Flies to control weeds lead to more mice-carried virus: Biocontrol gone wrong, chapter II
Posted by David Brooks | Friday, May 18, 2012
My previous post mentioned an example of a nice-sounding biocontrol of invasive species and how it can fail, which I learned from this week's Science Cafe. Here's another tale that is particularly interesting because the unintended consequence is so off-the-wall. It was told to us by post-doctoral fellow Jeff Evans of Dartmouth.
A gall fly that eats the seeds of a nasty invasive called spotted knapweed was released in Montana in the 1970s. It sounded like a perfect biocontrol, and it sort of worked. The flies multiplied and laid their larvae in the flowers, and the larvae spent the winter eating the seeds.
Alas, they didn't enough seeds to make a difference in the population of knapweed, which like many weeds produces millions and millions of excess seeds - so many that not even insects can keep up. All that happened is that the scads of knapweed flowers now contained some tasty protein tidbits. And who liked that protein? Mice seeking winter food.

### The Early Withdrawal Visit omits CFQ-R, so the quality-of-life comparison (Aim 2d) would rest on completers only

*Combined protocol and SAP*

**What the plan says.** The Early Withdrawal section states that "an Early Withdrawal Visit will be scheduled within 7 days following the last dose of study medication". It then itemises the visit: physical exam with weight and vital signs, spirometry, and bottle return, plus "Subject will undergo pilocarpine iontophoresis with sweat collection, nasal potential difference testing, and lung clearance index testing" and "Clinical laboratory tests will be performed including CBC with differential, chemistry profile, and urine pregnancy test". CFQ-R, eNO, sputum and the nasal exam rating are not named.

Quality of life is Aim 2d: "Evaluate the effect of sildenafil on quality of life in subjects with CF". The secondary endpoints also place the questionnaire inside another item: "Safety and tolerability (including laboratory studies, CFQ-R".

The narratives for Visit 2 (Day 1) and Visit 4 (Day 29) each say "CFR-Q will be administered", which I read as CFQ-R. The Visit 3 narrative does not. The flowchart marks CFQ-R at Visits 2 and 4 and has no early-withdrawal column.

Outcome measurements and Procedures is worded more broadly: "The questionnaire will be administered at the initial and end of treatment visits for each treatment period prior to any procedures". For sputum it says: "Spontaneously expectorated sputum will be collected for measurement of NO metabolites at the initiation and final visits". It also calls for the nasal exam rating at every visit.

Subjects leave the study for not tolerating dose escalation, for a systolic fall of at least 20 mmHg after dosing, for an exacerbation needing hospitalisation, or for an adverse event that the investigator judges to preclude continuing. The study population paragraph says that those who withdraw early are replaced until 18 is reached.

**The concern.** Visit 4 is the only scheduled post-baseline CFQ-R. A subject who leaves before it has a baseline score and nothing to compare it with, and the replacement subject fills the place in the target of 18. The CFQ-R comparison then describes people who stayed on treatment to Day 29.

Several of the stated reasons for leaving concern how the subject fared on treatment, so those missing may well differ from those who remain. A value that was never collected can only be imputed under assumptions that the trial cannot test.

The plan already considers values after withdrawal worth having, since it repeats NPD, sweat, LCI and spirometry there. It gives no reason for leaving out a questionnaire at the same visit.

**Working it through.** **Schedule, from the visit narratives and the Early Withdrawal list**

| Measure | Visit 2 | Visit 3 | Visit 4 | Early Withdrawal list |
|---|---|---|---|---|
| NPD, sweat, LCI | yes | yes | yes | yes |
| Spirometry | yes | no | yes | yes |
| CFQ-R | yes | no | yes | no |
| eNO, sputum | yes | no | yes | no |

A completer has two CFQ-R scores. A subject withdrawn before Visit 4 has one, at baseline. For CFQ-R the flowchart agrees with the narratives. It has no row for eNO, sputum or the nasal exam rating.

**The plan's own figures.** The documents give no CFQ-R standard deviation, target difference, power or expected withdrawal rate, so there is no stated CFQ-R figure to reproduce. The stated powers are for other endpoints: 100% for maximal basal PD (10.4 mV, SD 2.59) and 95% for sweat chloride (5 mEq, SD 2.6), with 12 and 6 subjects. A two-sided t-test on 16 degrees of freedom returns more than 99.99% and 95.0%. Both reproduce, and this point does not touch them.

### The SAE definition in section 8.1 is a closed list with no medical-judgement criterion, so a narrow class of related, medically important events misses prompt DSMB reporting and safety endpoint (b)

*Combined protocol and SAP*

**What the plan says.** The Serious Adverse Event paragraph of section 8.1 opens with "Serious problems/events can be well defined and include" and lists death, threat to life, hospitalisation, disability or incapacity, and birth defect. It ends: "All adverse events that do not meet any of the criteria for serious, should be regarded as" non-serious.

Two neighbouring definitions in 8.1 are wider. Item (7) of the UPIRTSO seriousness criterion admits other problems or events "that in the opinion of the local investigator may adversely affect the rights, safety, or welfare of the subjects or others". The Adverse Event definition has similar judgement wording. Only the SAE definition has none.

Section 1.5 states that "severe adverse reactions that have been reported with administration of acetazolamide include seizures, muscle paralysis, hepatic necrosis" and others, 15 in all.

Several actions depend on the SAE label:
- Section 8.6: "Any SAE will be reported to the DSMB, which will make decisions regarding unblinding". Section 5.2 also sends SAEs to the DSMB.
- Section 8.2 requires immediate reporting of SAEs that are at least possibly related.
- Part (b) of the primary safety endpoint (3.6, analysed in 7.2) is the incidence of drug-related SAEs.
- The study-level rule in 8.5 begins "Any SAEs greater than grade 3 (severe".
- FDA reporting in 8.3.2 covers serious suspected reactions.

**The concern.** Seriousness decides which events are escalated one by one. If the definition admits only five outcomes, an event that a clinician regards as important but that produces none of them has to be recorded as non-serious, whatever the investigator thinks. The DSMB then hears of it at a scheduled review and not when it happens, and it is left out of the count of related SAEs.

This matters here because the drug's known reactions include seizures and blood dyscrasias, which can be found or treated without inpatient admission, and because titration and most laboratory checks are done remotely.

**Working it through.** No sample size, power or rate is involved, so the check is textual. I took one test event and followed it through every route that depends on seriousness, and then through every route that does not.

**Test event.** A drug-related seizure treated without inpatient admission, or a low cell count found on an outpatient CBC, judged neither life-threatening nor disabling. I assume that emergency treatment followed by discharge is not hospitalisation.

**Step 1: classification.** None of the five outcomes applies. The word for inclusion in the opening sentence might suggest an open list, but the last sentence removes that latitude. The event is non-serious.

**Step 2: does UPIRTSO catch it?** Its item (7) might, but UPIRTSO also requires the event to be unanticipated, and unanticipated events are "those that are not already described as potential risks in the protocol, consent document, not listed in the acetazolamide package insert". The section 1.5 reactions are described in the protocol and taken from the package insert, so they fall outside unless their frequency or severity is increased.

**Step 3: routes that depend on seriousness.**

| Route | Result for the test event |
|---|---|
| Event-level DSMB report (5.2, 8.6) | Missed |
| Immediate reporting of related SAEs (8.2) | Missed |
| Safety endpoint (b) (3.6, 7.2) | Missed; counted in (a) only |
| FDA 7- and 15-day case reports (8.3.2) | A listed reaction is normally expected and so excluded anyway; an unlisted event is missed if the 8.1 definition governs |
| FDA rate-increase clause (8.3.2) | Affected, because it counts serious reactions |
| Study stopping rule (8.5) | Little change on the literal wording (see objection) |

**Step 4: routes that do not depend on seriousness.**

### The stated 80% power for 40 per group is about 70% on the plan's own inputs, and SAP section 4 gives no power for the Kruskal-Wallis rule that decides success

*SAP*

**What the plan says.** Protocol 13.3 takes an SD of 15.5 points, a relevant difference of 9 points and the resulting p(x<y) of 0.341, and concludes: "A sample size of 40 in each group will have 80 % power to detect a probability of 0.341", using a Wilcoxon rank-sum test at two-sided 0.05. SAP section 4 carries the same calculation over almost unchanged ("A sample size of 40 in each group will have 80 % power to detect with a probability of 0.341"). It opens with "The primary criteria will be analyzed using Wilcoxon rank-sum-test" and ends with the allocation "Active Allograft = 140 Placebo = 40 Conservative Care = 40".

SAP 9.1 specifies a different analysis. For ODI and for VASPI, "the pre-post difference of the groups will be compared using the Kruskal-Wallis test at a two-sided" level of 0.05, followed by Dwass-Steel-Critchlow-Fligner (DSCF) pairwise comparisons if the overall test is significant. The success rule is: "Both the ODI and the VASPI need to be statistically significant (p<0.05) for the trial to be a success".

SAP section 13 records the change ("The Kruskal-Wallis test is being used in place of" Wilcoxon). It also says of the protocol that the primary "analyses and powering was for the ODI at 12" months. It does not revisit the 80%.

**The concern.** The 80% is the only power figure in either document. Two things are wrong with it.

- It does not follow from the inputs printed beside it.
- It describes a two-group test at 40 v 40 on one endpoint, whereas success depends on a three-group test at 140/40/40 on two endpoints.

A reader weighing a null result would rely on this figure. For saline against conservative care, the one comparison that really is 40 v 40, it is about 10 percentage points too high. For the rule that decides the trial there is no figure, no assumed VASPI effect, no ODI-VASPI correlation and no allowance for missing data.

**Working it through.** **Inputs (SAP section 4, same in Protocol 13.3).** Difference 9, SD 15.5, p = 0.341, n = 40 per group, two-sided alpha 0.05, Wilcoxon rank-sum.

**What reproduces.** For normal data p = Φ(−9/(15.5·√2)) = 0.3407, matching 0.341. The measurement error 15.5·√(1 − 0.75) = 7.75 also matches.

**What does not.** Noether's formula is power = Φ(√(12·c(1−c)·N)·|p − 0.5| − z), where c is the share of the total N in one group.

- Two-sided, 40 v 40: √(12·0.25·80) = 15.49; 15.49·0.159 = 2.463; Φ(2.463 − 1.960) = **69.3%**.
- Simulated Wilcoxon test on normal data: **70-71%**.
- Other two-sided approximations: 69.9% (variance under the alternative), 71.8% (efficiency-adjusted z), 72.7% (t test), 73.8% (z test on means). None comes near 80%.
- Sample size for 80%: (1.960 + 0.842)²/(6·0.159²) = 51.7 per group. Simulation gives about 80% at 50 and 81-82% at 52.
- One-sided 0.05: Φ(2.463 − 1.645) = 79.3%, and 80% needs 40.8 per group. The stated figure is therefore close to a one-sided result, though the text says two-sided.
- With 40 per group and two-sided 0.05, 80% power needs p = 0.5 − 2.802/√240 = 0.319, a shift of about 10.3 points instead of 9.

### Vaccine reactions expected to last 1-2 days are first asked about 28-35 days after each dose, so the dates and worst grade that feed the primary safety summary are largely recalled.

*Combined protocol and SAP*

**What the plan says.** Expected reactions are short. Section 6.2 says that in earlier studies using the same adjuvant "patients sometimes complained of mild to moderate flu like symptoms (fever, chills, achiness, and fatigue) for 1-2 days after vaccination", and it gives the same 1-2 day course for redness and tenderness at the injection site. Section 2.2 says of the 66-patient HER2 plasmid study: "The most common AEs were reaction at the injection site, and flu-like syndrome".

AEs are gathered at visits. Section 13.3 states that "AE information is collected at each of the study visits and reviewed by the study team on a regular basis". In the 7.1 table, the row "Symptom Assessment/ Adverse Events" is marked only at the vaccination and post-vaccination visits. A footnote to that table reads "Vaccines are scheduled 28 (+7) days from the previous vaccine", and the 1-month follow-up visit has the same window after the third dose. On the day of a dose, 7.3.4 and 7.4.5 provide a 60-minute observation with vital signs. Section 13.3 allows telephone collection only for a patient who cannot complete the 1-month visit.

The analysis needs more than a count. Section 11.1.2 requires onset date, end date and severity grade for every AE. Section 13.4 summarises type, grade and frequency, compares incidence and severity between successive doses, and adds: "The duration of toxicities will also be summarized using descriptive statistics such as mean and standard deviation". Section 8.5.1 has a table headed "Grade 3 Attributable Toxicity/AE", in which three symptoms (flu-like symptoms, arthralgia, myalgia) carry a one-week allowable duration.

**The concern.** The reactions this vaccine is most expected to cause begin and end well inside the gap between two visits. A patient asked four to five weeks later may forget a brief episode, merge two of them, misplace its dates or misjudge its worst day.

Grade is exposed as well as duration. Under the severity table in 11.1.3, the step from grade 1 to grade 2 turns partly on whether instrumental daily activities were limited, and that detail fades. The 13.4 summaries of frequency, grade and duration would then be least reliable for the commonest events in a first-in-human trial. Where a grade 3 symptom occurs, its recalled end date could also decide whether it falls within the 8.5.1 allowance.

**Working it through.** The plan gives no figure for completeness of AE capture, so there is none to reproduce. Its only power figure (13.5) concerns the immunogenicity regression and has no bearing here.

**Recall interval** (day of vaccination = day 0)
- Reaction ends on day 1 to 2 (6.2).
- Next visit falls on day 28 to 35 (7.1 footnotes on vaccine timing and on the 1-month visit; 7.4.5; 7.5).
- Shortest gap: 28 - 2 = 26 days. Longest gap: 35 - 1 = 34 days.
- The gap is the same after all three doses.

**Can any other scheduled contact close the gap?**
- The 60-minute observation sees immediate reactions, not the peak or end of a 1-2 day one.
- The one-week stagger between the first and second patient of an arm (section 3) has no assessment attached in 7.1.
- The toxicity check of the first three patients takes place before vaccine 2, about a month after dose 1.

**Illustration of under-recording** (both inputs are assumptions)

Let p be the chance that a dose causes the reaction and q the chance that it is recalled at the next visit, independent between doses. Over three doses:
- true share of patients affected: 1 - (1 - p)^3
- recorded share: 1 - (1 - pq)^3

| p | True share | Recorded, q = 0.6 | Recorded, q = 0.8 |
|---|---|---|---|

As a result, the population of deer mice soared. This is bad because out west they can carry hantavirus, a nasty virus they carry which can be transmitted to humans with sometimes fatal results. Cases of hantavirus in humans has also soared. (Hereabouts, deer mice a the biggest vector of Lyme disease, so anything that helps them is bad for us.)
In other words, using a fly to control an invasive weed not only failed to control the weed but has resulted in more human disease from a virus that's carried by mice. Who would have predicted that?
Nobody, of course, which is why biocontrols which sound so wonderful to us laymen should be approached with caution.